Skip to comments.Wanna Fix Health Care? Stop Hiding the Cost! Removing the price tag doesn't make it free.
Posted on 10/13/2004 6:07:40 AM PDT by OESY
...[O]ur indictment here is of the conditioned cowardice of the health-care policy community at large. How can you expect better of Mr. Kerry when the arbiters of good policy... judge candidate health plans by a single criterion: Which would commit the most resources to health care?
There not being unlimited funds to spend on health care, Mr. Kerry's plan would only speed the day when politicians, no longer able to write blank checks with the private sector's money, would face directly the choice of whether to curb consumption or raise taxes to pay for it. That's the job description of Europe's national health systems, which are not exercises in beautiful egalitarianism but exercises in rationing for those not rich enough to jet off to a private clinic and get the treatment they seek.
Yet the same health-care wonks who mumble around the real problem of hidden costs are happy to be quoted finding fault with Health Savings Accounts, the heart of the Bush approach, which has the intolerable advantage of actually being aimed at the problem.
Better than HSAs, in our view, would have been flatly eliminating the tax deductibility of employer-paid health insurance and letting the system adjust. But HSAs are a much-better-than-nothing strategy, a way of rebalancing the tax incentives to encourage consumers to buy some or all of their health care directly from providers, demanding value for money.
The media haven't been much help to voters on any of this, so let's make it simple: The middle class pays for the middle class's health care, whether by taxes, insurance premiums, reduced wages or over-the-counter prices. And the sooner the middle class is empowered to judge the value of health care versus its cost, the sooner we'll get a system that produces results....
(Excerpt) Read more at online.wsj.com ...
The biggest single component of rising health costs is the one the dems are positively on the wrong side of, i.e. out-of-control lawyering.
I saw the column in the print edition. One thing Jenkins brings up is a new mandated benefit in (I think) Connecticut for $350 for wigs for chemotherapy patients. I've thought for a long time that eliminating mandated benefits altogether would be a good start.
That and the fact that Congress insists on adding all sorts of benefits that have to be part of all employee health care plans, whether the employee(s) want them or not. Instead of keeping employee health care benefits to the basics necessary to treat illness and injury, they add all sort of elective type benefits and make them mandatory - the money to pay has to come from somewhere...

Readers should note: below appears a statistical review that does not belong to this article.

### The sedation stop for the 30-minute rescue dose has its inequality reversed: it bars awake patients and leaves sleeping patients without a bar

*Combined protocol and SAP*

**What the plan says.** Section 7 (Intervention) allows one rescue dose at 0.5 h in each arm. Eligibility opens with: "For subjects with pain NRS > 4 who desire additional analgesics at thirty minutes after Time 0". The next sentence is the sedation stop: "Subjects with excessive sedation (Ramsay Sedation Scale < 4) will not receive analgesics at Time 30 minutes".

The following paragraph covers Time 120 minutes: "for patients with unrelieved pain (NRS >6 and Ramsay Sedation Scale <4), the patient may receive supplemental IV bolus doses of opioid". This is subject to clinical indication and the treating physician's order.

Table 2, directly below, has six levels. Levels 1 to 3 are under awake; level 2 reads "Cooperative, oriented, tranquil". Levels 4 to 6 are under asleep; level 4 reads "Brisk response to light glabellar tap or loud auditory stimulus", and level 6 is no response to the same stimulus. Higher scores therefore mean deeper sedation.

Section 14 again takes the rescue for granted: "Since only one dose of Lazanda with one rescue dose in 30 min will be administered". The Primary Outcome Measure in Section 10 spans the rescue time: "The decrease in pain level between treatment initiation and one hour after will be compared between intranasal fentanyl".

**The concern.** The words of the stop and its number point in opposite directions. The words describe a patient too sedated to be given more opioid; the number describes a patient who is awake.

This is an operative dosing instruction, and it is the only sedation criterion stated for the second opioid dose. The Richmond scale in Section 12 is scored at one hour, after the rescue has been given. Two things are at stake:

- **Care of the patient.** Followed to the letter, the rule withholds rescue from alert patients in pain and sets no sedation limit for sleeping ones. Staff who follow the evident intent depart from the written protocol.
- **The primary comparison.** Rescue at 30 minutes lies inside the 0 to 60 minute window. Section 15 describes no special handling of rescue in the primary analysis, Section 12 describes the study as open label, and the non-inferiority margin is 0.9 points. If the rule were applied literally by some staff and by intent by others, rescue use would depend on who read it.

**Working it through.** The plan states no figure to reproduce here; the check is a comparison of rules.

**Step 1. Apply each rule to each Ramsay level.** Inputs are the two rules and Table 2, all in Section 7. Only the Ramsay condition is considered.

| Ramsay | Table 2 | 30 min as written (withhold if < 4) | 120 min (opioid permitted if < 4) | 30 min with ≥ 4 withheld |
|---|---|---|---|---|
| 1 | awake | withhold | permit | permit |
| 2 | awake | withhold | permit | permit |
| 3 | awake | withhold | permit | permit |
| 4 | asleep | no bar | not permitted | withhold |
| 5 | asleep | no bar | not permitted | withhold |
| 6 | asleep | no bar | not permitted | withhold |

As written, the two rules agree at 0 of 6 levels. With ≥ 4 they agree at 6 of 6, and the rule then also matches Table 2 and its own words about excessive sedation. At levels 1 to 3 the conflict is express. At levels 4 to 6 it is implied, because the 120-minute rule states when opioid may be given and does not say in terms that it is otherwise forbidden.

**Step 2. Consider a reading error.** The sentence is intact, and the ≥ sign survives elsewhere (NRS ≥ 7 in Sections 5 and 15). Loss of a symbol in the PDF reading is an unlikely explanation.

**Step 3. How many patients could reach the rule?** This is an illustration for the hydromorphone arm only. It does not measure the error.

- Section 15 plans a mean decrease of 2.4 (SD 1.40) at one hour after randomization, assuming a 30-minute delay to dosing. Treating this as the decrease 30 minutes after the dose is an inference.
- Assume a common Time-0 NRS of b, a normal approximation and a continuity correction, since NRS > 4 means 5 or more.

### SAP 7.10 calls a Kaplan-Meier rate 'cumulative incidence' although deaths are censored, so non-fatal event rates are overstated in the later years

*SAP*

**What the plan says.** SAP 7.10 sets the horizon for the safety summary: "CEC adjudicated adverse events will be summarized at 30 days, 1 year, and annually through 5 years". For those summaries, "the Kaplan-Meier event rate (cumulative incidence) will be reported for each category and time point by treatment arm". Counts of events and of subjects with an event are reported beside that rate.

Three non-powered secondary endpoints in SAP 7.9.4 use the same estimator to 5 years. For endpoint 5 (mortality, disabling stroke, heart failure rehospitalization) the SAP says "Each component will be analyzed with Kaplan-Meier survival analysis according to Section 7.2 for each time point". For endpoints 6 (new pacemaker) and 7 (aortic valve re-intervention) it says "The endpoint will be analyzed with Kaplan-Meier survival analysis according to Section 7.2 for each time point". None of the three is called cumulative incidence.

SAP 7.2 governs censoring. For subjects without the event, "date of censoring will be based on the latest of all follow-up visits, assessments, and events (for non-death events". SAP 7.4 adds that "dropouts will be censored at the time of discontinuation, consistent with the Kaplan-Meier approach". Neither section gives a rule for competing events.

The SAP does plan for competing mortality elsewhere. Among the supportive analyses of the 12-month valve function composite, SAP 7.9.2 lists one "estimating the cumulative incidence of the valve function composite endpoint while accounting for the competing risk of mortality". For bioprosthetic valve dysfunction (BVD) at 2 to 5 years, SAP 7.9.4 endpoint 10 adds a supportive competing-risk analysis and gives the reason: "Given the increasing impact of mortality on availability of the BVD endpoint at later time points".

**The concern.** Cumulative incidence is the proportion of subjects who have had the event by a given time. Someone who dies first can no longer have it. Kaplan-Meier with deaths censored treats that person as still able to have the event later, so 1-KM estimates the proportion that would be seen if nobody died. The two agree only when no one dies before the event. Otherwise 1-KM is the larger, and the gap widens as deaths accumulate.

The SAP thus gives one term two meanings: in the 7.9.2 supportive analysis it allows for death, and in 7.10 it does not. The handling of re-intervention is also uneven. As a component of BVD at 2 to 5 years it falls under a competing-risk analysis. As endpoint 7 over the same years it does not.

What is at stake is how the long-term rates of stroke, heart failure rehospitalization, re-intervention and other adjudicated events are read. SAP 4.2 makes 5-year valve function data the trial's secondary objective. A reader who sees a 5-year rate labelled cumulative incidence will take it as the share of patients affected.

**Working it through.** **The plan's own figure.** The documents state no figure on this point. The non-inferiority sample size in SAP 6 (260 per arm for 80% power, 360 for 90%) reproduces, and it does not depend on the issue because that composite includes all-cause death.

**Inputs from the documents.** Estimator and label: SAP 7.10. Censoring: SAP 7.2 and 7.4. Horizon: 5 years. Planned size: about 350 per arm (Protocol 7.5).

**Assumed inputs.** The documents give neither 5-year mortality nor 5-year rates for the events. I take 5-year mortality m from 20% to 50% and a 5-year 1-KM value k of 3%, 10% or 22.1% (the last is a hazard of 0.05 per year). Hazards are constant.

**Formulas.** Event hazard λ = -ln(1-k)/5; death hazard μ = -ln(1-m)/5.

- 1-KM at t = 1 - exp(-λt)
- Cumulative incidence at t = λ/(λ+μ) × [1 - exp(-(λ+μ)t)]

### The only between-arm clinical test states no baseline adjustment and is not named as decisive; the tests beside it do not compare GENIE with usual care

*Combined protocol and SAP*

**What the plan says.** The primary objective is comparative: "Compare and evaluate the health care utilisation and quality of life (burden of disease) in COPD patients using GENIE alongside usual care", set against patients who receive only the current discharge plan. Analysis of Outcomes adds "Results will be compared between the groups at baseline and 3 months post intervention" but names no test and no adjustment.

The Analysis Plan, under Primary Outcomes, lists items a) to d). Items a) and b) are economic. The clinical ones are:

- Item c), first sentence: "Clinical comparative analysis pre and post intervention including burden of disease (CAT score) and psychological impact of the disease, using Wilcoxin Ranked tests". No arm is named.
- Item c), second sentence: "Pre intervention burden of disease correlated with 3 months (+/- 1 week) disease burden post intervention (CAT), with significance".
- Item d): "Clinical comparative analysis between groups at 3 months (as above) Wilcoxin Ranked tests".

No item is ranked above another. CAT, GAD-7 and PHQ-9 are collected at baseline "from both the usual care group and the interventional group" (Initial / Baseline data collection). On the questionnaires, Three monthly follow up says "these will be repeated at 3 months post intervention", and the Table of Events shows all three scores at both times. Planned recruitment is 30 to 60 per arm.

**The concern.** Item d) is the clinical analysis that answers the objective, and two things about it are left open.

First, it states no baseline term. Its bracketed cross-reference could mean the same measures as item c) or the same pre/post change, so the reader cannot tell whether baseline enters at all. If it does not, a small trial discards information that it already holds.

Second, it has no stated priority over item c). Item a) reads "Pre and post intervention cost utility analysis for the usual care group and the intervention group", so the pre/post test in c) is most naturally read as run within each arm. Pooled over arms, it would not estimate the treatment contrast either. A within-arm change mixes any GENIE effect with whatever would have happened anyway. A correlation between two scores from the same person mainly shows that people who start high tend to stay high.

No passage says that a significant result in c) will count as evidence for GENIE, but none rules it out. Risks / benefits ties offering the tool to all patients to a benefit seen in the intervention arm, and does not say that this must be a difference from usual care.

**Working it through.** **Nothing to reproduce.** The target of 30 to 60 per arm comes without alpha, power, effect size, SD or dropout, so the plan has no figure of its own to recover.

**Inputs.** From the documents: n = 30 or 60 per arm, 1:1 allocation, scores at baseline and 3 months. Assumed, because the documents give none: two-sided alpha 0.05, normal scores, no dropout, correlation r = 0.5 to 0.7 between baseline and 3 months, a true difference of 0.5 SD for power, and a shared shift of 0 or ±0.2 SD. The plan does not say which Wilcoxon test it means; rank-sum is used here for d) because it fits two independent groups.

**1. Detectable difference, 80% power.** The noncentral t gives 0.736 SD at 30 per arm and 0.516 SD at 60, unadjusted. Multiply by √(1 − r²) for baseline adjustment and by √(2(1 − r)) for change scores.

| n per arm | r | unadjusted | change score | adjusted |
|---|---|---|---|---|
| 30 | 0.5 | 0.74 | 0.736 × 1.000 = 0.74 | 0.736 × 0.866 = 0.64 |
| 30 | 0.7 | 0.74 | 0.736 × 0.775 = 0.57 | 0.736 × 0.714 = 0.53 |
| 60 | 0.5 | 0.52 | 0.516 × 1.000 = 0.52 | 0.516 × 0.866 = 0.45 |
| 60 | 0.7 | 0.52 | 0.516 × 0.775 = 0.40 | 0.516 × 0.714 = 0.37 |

It is a screwed up system when you can't even pay for health care services at point of service in a lab or Emergency Department.
I heard Kerry say that part of his healthcare program would be to make the congressional healthcare package available to all Americans. Has anyone heard what that would cost? My wife & I just reduced our coverage, because the Blue Cross group plan that we had converted just rose to $947.00 per month excluding dental & optical. Just making the congressional insurance available does not make it affordable.
I just realized this. Supposing Kerry is elected and free health care is available to those 300% above the poverty level, here is my situation:
I am a recent graduate, 23 years old, working for a community bank that was built from one building into an organization of over 500 employees. They cover my health care completely with Blue Cross. The only thing I would ever have to pay would be premiums to cover my wife and kids. I'm not married and don't have kids so that doesn't apply. I make just over 30,000 a year. Measely in most places, but not bad for a first job in Mississippi. A pretty good job in fact. However, I would more than likely fit into the 300% above poverty.
Now, do you think my employer would pay my healthcare if the government would foot the bill? Heck no, I would be subject to what a government doctor told me. I would have no choice of doctor either. A good health care plan is part of my payment package! I earn a fairly decent salary, for where I live, and get great benefits. Kerry's plan would effectively reduce my wages! I would instantly become poorer because of his healthcare plan. Of course, I hope to be earning more later in life, but by then I will be out of the 300% and having to pay my own health care; REDUCING MY WAGES!
20% is already taken out of my paycheck. I am 23 year old who took out loans, went to college, got a masters, got a job. I did not bust my hump to have some one take what I have earned.
Sorry this was so long, but I guess I hit a boiling point. As you can tell from my last short paragraph, I am not a fan of government intervention. I actually managed to get an Economics degree from a public university and come out a free market/classical theory believer.
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